To put it bluntly, Dangerous Man’s Chocolate Milk Stout is a force to be reckoned with. This beer is a favorite in the taproom and is the source of much intrigue among customers. Since it will be in the taproom nonstop, I thought I’d use the Chocolate Milk Stout blog space to delve into a historical and anthropological deconstruction of the particular ingredients of this beer. So… let us to it.
The cacao plant is originally derived from Mesoamerica. The term Mesoamerica is typically used to denote an area from Mexico to Guatemala populated by native peoples with distinguishing cultural origins. The Mesoamerican peoples include the Olmec, Zapotec, Maya, Mesoamerican, Itza, Toltec, among others, having lived between 3500 B.C.E. to 1650 A.D. These cultures, usually grouped under the blanket terms of ‘Maya’ or ‘Aztec’, are renowned in the world’s popular imagination. Almost dream-like jungle pyramids and complexes, deities of fearsome violence, and complex religions weaved into scientific observation of the natural world, are all represented and misrepresented in our current culture.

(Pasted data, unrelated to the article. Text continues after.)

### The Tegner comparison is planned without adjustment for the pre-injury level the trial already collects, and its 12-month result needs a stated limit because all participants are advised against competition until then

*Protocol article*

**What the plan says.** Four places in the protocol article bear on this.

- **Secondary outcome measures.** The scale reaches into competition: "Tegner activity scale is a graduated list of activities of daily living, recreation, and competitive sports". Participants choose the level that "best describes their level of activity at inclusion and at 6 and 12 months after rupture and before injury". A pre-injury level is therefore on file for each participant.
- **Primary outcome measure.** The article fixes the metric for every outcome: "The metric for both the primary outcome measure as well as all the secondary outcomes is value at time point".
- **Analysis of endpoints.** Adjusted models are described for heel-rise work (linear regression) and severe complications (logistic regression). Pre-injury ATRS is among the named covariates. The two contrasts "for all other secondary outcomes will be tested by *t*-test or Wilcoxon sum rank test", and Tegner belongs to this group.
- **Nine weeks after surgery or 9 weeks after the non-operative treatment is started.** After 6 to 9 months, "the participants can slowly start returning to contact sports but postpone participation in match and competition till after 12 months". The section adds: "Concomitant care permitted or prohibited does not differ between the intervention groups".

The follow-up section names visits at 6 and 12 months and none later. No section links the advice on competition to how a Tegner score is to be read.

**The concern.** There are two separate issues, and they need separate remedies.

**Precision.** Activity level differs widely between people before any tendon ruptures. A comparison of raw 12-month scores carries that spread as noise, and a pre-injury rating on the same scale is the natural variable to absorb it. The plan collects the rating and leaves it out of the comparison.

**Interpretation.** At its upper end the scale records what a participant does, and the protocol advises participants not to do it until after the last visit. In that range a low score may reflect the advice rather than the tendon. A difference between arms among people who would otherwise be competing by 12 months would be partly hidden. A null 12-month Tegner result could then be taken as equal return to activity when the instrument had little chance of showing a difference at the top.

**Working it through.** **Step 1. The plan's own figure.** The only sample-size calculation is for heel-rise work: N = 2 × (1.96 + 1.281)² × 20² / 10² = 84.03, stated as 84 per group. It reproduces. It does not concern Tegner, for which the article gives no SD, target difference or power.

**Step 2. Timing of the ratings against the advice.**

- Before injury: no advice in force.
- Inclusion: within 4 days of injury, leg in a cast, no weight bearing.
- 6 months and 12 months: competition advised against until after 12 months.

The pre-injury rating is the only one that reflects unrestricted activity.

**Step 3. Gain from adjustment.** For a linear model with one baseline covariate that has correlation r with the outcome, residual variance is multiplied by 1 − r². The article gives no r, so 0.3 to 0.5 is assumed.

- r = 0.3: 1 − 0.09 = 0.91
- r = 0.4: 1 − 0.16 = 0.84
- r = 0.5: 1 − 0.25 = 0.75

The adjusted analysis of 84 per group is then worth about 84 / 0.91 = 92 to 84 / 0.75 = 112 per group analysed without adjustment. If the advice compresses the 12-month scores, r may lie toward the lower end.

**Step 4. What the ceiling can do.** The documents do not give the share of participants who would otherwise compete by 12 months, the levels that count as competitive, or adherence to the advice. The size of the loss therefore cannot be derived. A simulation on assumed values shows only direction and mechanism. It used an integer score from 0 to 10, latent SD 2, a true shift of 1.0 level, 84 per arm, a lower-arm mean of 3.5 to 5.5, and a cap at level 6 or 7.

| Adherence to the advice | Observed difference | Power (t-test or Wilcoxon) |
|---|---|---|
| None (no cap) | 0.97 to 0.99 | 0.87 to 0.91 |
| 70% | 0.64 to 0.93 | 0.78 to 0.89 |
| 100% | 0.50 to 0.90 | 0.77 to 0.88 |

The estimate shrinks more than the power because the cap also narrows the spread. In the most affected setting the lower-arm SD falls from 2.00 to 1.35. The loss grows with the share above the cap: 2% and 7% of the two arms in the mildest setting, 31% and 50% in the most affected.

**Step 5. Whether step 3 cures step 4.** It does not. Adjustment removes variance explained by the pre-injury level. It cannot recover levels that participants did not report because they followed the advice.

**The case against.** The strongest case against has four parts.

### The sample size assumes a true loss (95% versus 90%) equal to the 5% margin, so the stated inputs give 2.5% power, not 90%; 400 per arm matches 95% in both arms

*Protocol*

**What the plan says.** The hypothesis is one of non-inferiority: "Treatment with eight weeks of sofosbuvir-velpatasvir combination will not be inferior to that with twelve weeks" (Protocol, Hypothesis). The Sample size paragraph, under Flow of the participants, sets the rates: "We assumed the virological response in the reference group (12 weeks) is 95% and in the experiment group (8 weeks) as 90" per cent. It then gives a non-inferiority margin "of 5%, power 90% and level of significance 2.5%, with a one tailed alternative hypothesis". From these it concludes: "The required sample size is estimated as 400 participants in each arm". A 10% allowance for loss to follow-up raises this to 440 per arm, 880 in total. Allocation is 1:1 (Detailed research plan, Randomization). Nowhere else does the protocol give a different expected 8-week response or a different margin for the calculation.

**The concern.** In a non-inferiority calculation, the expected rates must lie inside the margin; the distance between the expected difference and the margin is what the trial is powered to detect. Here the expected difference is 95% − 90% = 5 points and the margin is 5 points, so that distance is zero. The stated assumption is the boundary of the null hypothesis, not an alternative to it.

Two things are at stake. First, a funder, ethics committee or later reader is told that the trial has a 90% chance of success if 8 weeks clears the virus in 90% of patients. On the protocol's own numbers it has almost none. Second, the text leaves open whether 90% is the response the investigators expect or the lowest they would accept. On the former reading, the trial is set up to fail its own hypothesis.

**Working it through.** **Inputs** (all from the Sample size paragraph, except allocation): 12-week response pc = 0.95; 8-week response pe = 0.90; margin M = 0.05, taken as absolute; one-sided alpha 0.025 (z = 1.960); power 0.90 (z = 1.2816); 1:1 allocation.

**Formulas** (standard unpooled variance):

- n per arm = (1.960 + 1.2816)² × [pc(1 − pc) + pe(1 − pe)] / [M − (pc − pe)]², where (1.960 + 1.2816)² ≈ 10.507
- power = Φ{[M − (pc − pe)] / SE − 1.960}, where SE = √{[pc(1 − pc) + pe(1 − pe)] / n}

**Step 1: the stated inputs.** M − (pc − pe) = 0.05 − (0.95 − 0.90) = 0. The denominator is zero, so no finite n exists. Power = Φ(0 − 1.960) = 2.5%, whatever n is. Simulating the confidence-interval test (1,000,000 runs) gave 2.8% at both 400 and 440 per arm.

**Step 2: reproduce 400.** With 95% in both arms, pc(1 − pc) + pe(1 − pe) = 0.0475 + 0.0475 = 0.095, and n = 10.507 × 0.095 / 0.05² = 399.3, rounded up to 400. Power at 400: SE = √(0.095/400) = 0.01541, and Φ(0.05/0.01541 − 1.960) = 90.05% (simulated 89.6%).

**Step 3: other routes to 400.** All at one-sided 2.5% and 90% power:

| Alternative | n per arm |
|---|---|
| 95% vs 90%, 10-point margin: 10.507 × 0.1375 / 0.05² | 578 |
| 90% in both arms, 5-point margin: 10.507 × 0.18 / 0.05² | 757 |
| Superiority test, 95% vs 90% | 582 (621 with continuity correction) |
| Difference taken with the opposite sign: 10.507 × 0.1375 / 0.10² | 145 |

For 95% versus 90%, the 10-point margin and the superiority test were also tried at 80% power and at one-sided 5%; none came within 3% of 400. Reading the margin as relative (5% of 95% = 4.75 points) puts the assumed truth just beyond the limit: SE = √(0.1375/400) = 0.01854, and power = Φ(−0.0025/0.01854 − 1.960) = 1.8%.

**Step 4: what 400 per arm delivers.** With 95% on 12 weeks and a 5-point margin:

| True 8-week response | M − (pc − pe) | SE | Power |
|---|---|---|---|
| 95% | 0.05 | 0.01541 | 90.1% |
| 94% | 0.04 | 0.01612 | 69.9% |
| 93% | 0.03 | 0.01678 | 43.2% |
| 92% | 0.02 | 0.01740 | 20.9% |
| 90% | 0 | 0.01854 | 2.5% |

Now that we have some context, we’ll jump into the nib of the matter.
Sophie Coe and Michael Coe, eminent Mesoamerican scholars, hypothesized that the use of Cacao originated with the Olmec culture, arguably one of the first larger cultures to inhabit the region. The term “kakawa” was in use around 1000 B.C.E. and theobromide, a distinctive chemical in cocoa, was found on pottery shards at the Olmec capitol complex of San Lorenzo.
The amount of vessels tested show a wide array of Cacao uses and ways of consumption. It has been postulated that the Cacao beans were slightly fermented to give a stronger, more appreciable flavor, and were consumed in either liquid form with alcohol remaining in the liquid, or were washed and consumed as a bean or crushed in a paste. Cacao was prevalent throughout the region and was a important facet in everyday life and in the use of ritual.
Now. To Dangerous Man. The Chocolate Milk Stout could be considered a representation of the past. A past unconnected in almost every way to our present except for an ingredient common in human use. As the Olmec and the Itza, the Maya and Zapotec, produced and consumed cacao in their limestone temples and plazas, as they watched regional players play their ball game and lived as people, we can see an almost jarring reflection on what it is to be human in culture.
We are all the same in our differences and our pleasures.
DRINK LOCAL, live, love, and let.